Yemen likely to free jailed Britons early
by Brian Whitaker
This is a longer version of an article which appeared in The Guardian on 14 September 2000
YEMEN is planning an early release for five young Britons jailed on terrorism charges. The move follows a meeting between foreign secretary Robin Cook and President Ali Abdullah Salih in London last week.
The men were among a group of 10 found guilty last year of plotting to attack British and American targets in Aden.
The Yemeni authorities said they had been sent on a bombing mission by Abu Hamza al-Masri, the fiery imam of Finsbury Park Mosque, London.
Most of the Britons were arrested in December 1998 before any attacks had been carried out. A few days later a Yemeni-based group, the Islamic Army of Aden-Abyan, which had links with Abu Hamza, kidnapped a party of 16 mainly British tourists in the hope of securing the men's release.
Four tourists died in a shootout between the kidnappers and Yemeni security forces. The kidnappers' leader was later executed.
Malik Nassar Harhara, 27, from Birmingham, and Londoner Mohsin Ghailan, 20, the stepson of Abu Hamza, were both sentenced to seven years for their part in the alleged bomb plot.
Shahid Butt, 34, and Sarmad Ahmed, 23, both from Birmingham, were jailed for five years. Mohammed Mustafa Kamel, 18, the son of Abu Hamza, who was alleged by the prosecution to have masterminded the plot, received three years.
Three other Britons were sentenced to time served since their arrest and returned home last autumn. Two other men, who had been living in Britain but are not British nationals, are still in jail.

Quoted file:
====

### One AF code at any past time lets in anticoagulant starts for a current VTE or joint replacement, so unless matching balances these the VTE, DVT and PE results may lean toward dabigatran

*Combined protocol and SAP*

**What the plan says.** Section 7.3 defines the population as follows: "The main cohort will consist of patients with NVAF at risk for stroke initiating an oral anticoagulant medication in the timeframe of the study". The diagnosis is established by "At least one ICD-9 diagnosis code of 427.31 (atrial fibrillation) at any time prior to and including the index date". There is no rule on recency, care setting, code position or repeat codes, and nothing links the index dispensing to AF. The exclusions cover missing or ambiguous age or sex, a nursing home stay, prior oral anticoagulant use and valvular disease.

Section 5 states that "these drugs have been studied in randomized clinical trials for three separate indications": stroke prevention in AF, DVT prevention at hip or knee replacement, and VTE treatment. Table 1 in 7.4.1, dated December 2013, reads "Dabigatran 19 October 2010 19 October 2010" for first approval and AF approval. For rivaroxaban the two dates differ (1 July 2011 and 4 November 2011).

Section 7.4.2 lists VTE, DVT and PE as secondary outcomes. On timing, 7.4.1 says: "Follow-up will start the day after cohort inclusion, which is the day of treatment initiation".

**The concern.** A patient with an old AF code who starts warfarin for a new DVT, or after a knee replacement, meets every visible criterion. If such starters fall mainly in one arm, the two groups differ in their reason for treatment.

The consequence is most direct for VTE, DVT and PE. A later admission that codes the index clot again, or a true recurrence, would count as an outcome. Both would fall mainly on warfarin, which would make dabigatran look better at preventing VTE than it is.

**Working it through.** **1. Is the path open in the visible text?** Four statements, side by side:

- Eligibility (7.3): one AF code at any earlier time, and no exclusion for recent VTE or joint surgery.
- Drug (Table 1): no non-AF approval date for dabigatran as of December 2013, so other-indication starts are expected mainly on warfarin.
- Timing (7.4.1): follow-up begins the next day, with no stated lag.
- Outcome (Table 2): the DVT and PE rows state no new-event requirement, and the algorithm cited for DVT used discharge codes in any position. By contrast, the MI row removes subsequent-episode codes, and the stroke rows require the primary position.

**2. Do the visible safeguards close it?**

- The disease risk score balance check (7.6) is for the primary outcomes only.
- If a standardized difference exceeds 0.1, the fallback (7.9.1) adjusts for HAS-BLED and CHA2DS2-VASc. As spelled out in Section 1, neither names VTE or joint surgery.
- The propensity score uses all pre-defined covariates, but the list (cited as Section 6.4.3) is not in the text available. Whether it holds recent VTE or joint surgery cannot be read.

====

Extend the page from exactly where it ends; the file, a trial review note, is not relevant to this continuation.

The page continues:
The case damaged relations between Britain and Yemen, and both sides are now keen to bring it to a close. An early release would please sections of the British Muslim community who have accused the government of not doing enough on the men's behalf.
The Yemeni authorities are concerned that prolonged detention of the Britons could led to more terrorist attacks, but they are insisting that they should complete at least two years in jail. President Salih would then look for "an appropriate occasion" to release them.
The first likely occasions after the two-year period would be the Muslim festival of 'Id al-Adha (March 6 next year) or Yemen's National Day (May 22).
Yemen, in turn, is looking for a relaxation of the Foreign Office's travel advice which says: "We advise against all holiday and other non-essential travel to Yemen".
Britain issued its warning as a result of the 1998 kidnaps and tour companies removed Yemen from their brochures - with disastrous results for Yemeni tourism.
Meanwhile there is growing concern about the large numbers of British and American Muslims who visit Yemen to study extreme versions of Islam. Some obtain visas by registering for bona fide Arabic language courses which they never attend.
About 30 Britons are currently at the Wada'a Religious Institute in the wild far north of Yemen, where foreigners are not encouraged to go because of the risk of kidnapping.
Last July a 16-year-old London boy, Hosea Walker, was shot dead at the institute by another youth who was allegedly cleaning a gun.